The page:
I know, it's weird.  It's actually a little morbid when you think about it, but it was all we knew.

The "Domino" Effect.  The domino effect was how the U.S. justified our ongoing involvement in Vietnam and it went like this:  "If we let South Vietnam fall to those godless communists from the north, then other neighboring countries will fall like dominos to communist control as well." 

Well, this created a problem for many peace advocates like my very-Catholic mother.  She didn't want us in the war, but she didn't want the communists to take over, either.  She was not alone in her thinking which is probably why our involvement in Vietnam lasted as long as it did. 

The 1970 Kent State (University in Ohio) Massacre made an indelible impression on me.  On May 4, 1970, anti-war protests on Kent State's campus escalated such that the Ohio National Guard was brought in.  Although I've read that the guard was supposed to have used rubber bullets (which raises the argument "Why shoot in the first place?"), that didn't happen, tensions escalated between protestors and the guard, shots were fired and four people died leaving nine more injured. One photographer, who later won a Pulitzer Prize for his photographs, took a photo of a woman on her knees next to a man who was laying face down on the ground, her arms out, and her expression one of complete disbelief if not horror.  If you Google "Kent State Massacre," that is likely the first photo to appear.

To put this in perspective, this happened when I was not quite 12 years old and was in 6th grade.  Never mind that I still had six years to go until I started college, I was completely freaked out and decided right then and there that I shouldn't go to college because what if I got shot like those students?  It took me forever and a day to calm myself down and I don't think my parents ever suspected my anxiety over this event.  To make matters better, or worse if you will, the band Crosby, Stills, Nash & Young immortalized that event with their song "Ohio" (1971) which is one of their best songs even though it was about this depressing event.

The "Fall" of Saigon.  The city of Saigon was not only the south's capitol, but it was home to the U.S. Embassy as well.  Although many Americans had already left the area, many were left behind to work at the embassy. These people were ordered to leave and started packing up when things became very dire:  word reached the embassy that the North Vietnamese were advancing on Saigon at which point, the U.S. started making preparations to leave in a burning hurry.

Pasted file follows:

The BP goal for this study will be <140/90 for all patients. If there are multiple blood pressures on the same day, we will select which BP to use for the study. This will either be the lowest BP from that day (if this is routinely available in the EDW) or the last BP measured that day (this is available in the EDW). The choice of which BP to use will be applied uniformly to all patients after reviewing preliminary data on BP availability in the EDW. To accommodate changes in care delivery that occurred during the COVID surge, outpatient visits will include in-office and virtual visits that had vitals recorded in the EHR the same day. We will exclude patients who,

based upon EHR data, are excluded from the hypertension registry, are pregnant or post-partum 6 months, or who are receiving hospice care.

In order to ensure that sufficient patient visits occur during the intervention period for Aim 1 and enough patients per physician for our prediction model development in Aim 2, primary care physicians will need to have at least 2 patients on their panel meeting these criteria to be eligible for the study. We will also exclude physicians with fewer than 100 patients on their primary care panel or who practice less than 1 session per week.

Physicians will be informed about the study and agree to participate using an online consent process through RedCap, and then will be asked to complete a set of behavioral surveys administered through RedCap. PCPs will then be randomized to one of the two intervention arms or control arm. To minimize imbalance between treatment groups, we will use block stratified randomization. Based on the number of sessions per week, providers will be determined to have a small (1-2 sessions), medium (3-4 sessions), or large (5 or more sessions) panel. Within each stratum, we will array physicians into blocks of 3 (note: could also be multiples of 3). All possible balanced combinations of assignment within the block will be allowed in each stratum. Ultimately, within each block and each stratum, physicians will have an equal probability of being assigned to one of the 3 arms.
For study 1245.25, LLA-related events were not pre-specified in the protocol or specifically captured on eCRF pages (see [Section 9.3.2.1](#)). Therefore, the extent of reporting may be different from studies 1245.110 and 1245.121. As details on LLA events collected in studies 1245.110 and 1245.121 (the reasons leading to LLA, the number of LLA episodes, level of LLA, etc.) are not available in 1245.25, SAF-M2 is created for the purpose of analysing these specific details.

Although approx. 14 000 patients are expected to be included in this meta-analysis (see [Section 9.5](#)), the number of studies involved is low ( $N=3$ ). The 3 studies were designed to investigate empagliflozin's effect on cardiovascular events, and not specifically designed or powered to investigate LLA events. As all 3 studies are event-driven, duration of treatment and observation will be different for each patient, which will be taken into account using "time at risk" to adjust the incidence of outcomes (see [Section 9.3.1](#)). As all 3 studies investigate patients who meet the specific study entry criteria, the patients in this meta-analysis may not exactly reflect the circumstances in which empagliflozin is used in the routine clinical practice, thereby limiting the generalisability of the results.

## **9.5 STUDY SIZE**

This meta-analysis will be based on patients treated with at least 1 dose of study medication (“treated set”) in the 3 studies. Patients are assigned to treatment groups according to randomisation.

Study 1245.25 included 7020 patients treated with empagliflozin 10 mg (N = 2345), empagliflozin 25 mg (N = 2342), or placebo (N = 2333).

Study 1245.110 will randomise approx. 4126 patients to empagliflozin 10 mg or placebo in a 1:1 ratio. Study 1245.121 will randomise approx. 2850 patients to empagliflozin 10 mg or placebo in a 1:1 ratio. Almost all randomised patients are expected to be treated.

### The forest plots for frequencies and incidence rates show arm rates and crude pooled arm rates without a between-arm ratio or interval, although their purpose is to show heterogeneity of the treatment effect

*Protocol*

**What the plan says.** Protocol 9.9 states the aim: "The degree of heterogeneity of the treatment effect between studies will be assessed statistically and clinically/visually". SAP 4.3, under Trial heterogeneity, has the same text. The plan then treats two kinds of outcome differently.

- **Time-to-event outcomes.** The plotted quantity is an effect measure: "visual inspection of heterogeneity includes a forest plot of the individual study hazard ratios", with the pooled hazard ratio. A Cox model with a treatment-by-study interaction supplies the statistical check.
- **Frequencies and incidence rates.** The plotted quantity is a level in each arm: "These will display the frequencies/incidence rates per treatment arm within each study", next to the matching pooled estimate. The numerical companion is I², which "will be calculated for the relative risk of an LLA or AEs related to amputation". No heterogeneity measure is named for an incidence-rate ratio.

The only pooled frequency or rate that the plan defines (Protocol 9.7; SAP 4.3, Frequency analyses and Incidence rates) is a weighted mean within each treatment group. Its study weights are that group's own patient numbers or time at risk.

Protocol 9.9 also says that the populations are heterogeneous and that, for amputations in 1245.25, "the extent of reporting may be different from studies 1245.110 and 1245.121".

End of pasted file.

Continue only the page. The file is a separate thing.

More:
Complicating matters though, was the promise to evacuate several thousand South Vietnamese families, particularly those families who assisted with U.S. war efforts.  You have probably seen video footage of the evacuation and I just have two words to say about that:  widespread and chaos.

Although my husband and I differ slightly on our interpretation of the urgency of the situation, I tell you what:  I will never forget watching this unfold on TV and being frightened that all these people would not get out in time. Once again, this was something that was broadcast on TV and also repeated in the documentary.  I was 16 years old at the time.  What a childhood.

Of the thousands of Vietnamese who were evacuated by the U.S., many came to the United States to live, assisted by Lutheran Social Services and Catholic Charities.  A good number of Vietnamese refugees relocated to Minnesota, specifically St. Paul, and once they got settled, opened Vietnamese restaurants so that we here in the Twin Cities, could experience the fare they once enjoyed in their homeland.  It was the first win-win of the war.